Pure Gold Dust – Peter Lumley’s Brentford Memories – 9/10/15

For the last couple of seasons I have sat in the same row in D Block in the Braemar Road stand as a wonderful hale and hearty, friendly gentleman who has entertained me with many stories of his long years supporting the Bees. Peter Lumley is a man of modesty, charm and obvious intellect and lucidity and it took quite a while before he let slip that he had been for many years a well known and regarded local journalist who covered Brentford on his regular sports beat.

The opportunity was far too good for me to miss and I asked Peter if he would pen some of his memories of his time spent following the club as both writer and supporter, and here is what he has to say:

I am grateful to Greville for inviting me to write this article on some of my memories spanning seventy-three years as a Brentford supporter.

What are my credentials for taking on such a task?  

Firstly, my ambition as a teenager was to become a sports journalist and as a stepping stone, my first job on leaving school was as a cub reporter on the Middlesex County Times at Ealing, a local paper that I believe is now more generally known as the Ealing Gazette.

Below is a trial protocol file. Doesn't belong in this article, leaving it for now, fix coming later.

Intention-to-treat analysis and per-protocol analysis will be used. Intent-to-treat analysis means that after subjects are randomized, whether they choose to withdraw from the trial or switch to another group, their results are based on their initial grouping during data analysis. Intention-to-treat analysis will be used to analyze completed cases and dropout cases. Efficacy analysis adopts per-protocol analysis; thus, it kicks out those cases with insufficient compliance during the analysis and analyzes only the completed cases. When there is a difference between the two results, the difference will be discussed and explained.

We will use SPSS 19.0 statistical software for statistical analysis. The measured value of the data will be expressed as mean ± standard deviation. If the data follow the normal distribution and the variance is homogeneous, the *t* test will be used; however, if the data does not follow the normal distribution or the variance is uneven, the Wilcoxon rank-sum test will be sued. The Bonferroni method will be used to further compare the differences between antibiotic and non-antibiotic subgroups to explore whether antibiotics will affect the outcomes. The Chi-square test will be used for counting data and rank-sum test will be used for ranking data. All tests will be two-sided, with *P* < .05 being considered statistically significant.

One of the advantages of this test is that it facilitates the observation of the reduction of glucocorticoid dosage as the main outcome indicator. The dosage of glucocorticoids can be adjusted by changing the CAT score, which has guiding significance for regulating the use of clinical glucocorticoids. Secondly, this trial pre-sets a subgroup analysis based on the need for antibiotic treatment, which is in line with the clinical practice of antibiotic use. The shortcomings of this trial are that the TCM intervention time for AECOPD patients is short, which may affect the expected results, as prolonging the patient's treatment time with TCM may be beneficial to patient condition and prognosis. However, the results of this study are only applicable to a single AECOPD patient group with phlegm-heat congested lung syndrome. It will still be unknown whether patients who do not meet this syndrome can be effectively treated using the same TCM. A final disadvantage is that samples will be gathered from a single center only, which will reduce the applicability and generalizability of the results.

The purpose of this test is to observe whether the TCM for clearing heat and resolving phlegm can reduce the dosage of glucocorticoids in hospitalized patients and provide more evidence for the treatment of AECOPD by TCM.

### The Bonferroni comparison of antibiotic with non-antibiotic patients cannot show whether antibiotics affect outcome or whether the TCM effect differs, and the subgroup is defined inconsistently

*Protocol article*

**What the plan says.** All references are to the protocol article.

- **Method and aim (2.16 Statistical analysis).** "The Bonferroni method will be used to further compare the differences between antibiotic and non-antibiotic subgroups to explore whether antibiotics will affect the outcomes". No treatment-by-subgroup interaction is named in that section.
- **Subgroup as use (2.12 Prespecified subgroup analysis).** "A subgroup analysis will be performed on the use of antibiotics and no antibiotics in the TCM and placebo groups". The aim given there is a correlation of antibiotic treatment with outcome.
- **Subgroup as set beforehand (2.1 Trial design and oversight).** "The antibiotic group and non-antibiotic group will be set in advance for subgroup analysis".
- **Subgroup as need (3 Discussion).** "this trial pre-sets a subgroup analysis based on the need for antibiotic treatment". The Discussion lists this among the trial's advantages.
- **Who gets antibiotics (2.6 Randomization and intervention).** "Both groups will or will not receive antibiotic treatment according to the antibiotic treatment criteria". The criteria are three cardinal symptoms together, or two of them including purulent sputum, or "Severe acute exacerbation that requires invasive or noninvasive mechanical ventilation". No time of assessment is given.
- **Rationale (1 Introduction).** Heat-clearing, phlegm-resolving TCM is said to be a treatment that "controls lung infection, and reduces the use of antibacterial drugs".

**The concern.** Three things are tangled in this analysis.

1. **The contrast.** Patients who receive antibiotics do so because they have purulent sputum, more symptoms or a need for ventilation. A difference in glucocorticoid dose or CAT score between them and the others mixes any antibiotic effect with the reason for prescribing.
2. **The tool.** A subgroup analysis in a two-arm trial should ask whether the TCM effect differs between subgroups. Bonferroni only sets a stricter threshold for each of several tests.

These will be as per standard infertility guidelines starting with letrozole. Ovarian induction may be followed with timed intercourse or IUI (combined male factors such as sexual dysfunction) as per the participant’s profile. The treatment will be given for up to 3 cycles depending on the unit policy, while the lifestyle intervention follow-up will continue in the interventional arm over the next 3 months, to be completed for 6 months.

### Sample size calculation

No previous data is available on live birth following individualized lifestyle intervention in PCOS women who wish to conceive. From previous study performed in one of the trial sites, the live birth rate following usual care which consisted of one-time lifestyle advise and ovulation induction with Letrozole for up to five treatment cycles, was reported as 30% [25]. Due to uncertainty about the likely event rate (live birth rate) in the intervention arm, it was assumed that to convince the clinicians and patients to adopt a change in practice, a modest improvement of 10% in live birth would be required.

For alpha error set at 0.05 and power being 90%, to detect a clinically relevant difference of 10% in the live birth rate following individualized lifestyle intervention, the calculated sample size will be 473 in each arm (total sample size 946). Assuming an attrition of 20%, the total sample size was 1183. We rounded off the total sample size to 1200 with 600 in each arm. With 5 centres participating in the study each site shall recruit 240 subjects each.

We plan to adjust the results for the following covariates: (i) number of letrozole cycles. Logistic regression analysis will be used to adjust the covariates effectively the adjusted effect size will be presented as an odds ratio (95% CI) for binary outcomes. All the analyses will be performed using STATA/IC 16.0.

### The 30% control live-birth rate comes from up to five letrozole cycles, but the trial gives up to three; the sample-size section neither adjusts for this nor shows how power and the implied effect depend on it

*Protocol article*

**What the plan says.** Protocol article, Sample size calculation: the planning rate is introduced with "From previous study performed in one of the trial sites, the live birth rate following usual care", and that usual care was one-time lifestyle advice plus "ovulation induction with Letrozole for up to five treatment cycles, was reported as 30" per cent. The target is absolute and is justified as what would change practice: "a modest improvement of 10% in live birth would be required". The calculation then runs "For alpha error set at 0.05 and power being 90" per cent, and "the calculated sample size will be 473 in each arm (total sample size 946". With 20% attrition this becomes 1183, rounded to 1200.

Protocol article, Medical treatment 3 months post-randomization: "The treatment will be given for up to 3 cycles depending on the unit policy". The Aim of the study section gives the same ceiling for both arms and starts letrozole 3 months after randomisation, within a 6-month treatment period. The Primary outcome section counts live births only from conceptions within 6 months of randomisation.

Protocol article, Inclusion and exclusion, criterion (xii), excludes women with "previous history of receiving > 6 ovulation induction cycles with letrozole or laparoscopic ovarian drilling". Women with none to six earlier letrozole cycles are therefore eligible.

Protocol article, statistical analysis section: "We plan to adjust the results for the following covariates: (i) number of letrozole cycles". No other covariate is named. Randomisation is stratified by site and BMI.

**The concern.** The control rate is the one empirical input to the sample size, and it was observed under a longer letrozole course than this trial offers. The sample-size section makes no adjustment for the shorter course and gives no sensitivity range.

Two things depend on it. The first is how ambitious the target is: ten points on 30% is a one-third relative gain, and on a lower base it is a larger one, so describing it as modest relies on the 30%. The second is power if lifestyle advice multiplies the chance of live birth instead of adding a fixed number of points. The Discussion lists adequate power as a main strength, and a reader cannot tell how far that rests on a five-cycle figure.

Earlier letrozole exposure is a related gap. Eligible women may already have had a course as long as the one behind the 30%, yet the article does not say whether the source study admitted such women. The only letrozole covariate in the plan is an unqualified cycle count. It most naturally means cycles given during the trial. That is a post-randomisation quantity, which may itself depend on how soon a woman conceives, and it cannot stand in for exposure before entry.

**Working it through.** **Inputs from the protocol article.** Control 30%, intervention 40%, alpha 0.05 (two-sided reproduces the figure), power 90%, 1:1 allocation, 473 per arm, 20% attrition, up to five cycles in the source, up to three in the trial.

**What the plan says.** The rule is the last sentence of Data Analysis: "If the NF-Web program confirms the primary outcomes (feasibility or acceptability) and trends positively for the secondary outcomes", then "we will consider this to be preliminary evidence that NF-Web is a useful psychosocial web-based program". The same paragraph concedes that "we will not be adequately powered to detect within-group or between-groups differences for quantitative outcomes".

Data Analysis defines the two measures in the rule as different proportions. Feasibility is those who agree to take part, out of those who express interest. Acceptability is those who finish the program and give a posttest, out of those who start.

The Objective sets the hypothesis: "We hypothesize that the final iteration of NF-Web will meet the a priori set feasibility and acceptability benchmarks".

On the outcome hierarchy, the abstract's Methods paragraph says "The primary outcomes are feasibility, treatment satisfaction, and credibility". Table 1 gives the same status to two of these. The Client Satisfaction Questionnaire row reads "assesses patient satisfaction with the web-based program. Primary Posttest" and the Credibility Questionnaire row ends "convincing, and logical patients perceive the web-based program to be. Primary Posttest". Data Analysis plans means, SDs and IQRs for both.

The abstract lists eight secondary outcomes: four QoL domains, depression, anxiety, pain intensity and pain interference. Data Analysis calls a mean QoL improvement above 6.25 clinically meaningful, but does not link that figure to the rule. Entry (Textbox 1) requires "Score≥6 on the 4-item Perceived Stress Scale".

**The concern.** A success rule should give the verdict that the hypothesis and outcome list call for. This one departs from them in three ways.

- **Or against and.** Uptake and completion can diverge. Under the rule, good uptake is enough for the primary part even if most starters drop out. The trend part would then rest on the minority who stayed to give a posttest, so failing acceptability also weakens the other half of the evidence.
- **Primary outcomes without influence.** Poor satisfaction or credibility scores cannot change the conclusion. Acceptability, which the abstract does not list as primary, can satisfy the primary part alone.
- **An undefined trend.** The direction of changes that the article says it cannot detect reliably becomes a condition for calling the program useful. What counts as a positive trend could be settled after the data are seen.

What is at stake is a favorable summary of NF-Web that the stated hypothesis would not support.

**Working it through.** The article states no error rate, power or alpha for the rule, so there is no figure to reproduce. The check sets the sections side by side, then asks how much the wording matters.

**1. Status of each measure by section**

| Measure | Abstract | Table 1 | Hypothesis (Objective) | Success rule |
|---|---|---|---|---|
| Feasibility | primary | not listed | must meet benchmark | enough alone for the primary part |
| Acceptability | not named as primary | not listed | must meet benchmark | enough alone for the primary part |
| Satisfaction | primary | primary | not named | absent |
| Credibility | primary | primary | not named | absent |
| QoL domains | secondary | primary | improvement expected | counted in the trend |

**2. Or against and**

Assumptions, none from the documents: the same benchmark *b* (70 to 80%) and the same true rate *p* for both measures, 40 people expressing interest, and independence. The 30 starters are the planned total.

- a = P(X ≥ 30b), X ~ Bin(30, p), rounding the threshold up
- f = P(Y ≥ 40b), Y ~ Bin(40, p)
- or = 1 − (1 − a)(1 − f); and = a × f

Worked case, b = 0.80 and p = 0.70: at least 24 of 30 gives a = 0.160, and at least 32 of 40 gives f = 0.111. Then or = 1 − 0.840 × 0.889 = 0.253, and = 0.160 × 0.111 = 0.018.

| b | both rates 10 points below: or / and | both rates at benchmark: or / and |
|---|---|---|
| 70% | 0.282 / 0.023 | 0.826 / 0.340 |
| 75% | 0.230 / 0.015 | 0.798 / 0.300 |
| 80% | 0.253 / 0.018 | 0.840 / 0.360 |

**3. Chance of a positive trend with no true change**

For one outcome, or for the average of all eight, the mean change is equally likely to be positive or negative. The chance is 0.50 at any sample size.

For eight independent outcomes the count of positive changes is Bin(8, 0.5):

For most of the 1950s and early 1960s I was Sports Editor of that newspaper and covered virtually every Brentford home game during that period, and many away games into the bargain.  I spent many happy days in the Griffin Park Press Box and fondly recall a delightful couple in the late Bob Parkes who acted as the club’s Press Steward and his wife who provided cups of tea and sandwiches for the starving hordes of journalists at half time.

I also have fond memories of the late Eric White, who was for many years the inspiration behind the Brentford programme and, of course, two iconic local newspaper colleagues in George Sands of the Middlesex Chronicle and Ernie Gifford of the Richmond and Twickenham Times.

My credentials as a player were modest to say the least. My best days were as a reasonably talented schoolboy performer with two special highlights to recall. I played against George Robb, a Spurs and England amateur and full international winger as well as on a separate occasion the great Johnny Haynes of England and Fulham fame, too.

My first introduction to Griffin Park was in 1942 at the age of ten and in my first season my Father and elder brother took me to Wembley for the  London War Cup Final  in which the Bees beat Portsmouth by two goals to nil with two superb goals by Leslie Smith, an England international left winger. On the right wing was Welsh international Dai Hopkins and other Brentford players from that period who I recall most vividly are goalkeeper Joe Crozier, centre half Joe James, right half Ernie Muttitt and full back Billy Gorman.